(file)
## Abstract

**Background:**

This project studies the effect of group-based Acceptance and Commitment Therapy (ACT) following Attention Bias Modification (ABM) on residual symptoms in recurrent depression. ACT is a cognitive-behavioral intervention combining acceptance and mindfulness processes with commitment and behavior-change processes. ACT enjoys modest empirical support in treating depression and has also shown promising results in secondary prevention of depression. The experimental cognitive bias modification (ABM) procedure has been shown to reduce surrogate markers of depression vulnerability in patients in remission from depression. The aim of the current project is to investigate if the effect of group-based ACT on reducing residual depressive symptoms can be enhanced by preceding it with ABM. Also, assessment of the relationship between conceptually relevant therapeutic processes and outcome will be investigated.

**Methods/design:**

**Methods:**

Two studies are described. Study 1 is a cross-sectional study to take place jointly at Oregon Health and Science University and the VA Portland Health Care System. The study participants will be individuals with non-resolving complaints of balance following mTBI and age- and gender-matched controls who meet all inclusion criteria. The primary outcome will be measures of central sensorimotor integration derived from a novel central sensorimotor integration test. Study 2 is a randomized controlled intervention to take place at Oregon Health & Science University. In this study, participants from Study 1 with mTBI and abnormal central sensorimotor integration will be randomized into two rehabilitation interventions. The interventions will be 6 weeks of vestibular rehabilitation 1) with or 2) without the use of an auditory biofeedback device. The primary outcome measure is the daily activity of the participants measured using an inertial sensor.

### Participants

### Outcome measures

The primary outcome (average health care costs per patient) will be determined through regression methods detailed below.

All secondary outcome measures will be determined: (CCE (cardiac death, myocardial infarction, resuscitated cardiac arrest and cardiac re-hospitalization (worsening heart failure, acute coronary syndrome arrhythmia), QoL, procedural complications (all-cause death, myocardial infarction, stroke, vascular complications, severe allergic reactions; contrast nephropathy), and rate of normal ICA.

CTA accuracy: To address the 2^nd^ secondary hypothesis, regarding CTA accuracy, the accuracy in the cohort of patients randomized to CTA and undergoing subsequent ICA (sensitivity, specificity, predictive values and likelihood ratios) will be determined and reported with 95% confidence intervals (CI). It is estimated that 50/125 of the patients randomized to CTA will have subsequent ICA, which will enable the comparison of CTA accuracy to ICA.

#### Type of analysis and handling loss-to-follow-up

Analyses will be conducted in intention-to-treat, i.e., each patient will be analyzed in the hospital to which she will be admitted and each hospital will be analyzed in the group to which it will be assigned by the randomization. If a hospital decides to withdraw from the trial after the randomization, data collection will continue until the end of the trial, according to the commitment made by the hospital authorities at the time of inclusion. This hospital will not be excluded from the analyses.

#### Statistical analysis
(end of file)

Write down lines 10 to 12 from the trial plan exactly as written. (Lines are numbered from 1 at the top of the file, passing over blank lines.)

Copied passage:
All secondary outcome measures will be determined: (CCE (cardiac death, myocardial infarction, resuscitated cardiac arrest and cardiac re-hospitalization (worsening heart failure, acute coronary syndrome arrhythmia), QoL, procedural complications (all-cause death, myocardial infarction, stroke, vascular complications, severe allergic reactions; contrast nephropathy), and rate of normal ICA.

CTA accuracy: To address the 2^nd^ secondary hypothesis, regarding CTA accuracy, the accuracy in the cohort of patients randomized to CTA and undergoing subsequent ICA (sensitivity, specificity, predictive values and likelihood ratios) will be determined and reported with 95% confidence intervals (CI). It is estimated that 50/125 of the patients randomized to CTA will have subsequent ICA, which will enable the comparison of CTA accuracy to ICA.

#### Type of analysis and handling loss-to-follow-up